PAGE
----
Asked to define her signature goal for the city, Bowser struggles to clearly articulate what “pathways to the middle class” means. “I campaigned across the city to make investments across all eight wards,” she says. “They don’t need the same things, but they need their fair share. Our campaign was about making sure people got the fresh start they deserved. We just had our best fiscal quarter ever. Nobody will argue that the city is prosperous. It’s just not prosperous for everyone.”


Credit: Darrow Montgomery

Interviewing Bowser can be challenging. If she is uncomfortable, she will respond with a vague soundbite, or argue the premise, or flash a piercing look that expresses irritation. Last fall, City Paper reported on glaring achievement gaps between schools in economically and socially disparate neighborhoods that have persisted for years despite being identified by the former chancellor in 2012 as a top priority. When asked why she has yet to publicly address this as a renewed priority, Bowser objects to the observation: “That doesn’t reflect our focus on moving schools so that the lowest performing can move to a higher level of performance. Schools are a top priority. Period.”

Former Chancellor Kaya Henderson branded this effort the “40/40 initiative,” intended to improve achievement scores in the 40 lowest-performing schools by 40 percent by the end of 2017. Bowser deflects when asked about the shortcomings of the program. “If you are expecting a silver bullet that is going to take an underperforming school and make it a top performer, then you don’t know a lot about how you move schools,” she says, emphasizing a steady investment “in not only buildings but in people and curriculum.”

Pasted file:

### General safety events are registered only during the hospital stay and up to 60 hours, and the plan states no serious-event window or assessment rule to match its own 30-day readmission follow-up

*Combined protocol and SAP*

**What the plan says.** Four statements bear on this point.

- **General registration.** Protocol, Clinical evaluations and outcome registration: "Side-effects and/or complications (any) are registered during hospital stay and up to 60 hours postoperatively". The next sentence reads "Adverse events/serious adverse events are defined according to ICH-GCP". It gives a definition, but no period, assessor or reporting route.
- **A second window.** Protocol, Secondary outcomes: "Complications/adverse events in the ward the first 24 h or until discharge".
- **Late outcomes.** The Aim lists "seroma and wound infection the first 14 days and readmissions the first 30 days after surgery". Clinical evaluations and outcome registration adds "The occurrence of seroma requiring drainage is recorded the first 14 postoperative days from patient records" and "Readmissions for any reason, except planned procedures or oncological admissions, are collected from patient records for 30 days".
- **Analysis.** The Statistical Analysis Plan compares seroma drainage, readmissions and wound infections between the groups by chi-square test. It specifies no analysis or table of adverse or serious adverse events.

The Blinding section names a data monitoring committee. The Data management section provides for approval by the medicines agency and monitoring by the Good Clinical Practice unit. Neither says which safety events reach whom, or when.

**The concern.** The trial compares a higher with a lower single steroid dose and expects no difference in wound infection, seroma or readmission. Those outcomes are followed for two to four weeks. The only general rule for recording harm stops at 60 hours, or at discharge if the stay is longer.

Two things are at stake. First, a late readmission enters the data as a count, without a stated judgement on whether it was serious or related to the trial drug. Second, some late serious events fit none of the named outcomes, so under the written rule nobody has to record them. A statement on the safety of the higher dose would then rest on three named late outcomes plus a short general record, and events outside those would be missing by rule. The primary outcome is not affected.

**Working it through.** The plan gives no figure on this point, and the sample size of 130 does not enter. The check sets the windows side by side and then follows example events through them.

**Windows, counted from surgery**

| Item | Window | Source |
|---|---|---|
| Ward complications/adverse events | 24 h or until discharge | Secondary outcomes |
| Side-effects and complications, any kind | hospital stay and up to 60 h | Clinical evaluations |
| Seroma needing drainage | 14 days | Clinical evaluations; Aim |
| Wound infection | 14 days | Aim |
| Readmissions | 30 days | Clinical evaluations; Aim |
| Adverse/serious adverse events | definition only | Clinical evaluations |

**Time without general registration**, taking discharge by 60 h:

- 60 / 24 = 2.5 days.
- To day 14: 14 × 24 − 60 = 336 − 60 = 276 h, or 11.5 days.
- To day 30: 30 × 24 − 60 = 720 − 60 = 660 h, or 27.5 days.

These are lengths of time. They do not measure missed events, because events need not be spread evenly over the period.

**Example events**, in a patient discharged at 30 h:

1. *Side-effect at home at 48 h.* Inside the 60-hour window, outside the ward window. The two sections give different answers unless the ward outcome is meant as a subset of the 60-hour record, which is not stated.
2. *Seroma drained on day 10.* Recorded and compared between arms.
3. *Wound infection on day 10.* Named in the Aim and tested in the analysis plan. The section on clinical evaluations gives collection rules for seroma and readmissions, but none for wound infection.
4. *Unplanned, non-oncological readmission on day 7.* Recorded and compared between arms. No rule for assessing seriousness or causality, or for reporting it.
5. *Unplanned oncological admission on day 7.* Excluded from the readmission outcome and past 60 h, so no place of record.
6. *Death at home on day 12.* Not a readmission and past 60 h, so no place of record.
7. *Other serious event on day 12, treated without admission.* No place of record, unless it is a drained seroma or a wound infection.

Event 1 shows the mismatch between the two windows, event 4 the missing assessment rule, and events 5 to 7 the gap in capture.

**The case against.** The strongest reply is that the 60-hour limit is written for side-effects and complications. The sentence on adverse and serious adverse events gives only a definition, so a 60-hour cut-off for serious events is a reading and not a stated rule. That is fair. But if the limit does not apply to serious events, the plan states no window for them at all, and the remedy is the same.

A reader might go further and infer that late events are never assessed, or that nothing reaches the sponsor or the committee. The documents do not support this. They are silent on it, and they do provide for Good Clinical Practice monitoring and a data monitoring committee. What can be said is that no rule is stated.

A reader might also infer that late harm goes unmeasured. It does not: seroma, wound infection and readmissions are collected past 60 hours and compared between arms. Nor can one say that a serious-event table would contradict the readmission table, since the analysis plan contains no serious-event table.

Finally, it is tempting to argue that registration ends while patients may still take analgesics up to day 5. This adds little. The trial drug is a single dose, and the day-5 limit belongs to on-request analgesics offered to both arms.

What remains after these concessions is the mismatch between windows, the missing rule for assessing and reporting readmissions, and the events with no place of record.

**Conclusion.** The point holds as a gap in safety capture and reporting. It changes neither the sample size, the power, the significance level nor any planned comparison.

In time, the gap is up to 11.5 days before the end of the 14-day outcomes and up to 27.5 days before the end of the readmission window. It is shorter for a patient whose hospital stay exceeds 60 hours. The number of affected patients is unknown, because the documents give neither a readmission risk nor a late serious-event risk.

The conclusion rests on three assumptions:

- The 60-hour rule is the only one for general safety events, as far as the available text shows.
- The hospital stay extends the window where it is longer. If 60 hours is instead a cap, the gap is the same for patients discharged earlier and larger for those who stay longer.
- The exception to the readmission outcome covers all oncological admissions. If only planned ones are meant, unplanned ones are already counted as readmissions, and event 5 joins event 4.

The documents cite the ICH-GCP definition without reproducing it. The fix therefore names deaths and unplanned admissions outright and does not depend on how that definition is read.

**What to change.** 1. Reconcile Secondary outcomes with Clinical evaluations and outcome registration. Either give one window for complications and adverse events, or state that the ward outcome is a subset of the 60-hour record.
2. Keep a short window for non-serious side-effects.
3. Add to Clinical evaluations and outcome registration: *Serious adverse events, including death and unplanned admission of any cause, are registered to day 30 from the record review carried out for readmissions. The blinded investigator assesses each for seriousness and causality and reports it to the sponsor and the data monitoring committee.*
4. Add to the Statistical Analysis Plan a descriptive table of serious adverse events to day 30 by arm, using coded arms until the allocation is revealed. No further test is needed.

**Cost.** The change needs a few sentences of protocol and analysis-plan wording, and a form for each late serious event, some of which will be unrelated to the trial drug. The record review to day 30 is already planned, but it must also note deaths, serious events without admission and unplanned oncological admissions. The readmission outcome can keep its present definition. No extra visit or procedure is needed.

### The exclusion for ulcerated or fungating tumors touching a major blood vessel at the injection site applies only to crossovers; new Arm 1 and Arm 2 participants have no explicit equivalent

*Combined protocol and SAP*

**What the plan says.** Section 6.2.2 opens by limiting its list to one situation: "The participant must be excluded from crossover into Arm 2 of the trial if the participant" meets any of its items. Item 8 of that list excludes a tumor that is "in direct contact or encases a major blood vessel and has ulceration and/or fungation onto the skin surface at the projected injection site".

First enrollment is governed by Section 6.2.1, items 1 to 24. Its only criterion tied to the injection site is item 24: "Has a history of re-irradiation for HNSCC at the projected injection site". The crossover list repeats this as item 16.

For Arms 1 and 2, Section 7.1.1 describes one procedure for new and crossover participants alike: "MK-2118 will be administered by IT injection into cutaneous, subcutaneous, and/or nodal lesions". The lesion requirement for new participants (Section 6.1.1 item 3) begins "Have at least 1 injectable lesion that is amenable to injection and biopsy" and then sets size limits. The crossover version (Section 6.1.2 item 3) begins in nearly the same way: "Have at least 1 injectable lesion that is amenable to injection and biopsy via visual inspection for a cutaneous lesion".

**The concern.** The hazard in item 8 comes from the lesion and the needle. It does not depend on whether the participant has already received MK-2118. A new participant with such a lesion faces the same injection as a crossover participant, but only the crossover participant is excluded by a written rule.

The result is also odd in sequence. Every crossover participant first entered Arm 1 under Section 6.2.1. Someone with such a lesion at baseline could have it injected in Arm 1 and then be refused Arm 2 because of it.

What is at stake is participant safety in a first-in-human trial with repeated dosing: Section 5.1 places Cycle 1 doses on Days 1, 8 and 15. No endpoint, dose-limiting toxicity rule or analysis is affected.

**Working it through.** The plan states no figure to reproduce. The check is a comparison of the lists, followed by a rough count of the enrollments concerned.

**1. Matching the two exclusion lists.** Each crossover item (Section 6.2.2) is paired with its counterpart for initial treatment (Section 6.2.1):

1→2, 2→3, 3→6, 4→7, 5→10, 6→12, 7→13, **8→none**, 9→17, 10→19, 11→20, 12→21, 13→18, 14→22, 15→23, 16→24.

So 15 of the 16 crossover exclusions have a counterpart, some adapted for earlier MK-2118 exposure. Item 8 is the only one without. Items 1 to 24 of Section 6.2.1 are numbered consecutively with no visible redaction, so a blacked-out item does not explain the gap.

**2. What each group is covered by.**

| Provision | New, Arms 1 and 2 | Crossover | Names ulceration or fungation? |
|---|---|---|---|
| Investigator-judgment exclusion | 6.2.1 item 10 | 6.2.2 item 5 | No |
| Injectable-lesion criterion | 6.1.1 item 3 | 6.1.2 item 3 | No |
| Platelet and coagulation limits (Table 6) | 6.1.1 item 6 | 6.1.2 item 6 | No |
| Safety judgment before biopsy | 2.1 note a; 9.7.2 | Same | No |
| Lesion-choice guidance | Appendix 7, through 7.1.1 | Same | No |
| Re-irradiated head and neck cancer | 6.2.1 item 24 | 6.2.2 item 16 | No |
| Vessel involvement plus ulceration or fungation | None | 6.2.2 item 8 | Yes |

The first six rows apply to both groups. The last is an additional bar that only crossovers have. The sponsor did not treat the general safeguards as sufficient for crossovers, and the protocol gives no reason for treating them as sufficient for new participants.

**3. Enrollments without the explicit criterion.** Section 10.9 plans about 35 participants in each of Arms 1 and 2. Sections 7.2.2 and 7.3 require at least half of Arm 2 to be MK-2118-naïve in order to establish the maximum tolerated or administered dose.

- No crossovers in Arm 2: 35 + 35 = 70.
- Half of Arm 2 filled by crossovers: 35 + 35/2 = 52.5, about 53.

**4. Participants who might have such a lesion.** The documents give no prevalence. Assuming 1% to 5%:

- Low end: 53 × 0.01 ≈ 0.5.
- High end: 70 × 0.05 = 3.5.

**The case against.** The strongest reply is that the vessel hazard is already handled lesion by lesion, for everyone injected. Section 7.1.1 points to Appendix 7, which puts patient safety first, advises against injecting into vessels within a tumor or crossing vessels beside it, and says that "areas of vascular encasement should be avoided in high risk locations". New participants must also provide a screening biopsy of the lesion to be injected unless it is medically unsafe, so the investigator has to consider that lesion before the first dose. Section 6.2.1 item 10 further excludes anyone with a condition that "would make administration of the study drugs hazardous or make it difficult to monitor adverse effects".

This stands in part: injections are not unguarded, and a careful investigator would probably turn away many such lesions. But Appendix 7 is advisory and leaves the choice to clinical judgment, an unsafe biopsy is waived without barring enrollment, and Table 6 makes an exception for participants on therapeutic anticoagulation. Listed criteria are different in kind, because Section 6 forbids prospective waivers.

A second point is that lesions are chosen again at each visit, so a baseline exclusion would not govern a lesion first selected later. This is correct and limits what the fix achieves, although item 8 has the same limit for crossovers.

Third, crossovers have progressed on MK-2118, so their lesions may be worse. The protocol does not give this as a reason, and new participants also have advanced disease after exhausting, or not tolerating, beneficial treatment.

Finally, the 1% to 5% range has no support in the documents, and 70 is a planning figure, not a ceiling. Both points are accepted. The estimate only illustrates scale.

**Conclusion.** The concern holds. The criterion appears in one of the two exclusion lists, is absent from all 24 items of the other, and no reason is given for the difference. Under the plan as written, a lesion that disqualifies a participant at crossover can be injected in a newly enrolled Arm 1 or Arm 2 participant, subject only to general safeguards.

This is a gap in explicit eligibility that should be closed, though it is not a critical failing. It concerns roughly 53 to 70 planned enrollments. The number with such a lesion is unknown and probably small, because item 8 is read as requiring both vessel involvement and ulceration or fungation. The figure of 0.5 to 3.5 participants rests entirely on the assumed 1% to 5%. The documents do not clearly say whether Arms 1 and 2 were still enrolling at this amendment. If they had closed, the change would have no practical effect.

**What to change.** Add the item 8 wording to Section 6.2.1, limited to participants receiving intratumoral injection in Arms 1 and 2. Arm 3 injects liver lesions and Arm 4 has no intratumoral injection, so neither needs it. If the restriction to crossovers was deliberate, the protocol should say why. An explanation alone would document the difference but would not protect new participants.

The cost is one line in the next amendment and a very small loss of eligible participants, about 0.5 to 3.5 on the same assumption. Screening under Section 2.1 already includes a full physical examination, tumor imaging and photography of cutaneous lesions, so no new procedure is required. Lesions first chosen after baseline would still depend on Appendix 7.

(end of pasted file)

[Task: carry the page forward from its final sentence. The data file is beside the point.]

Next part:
Yet according to funding data, proficiency scores, budget experts, and education watchdogs, investment in the 40 most underperforming District schools has ranged from non-existent to inequitable to compromised. Even as resources have been re-allocated, Bowser’s claim assumes that a “steady investment” can keep up with the pace of gentrification and the disparities it produces. And it ignores the D.C. Auditor’s findings of waste and lack of oversight over hundreds of millions of dollars invested in school modernization. 

Asked about criticism from parents and teachers of the decision to extend the school day at 11 of the city’s worst-performing schools, Bowser again bristles. “Criticism? I think it’s more important to listen to the people who are craving and calling for intervention.”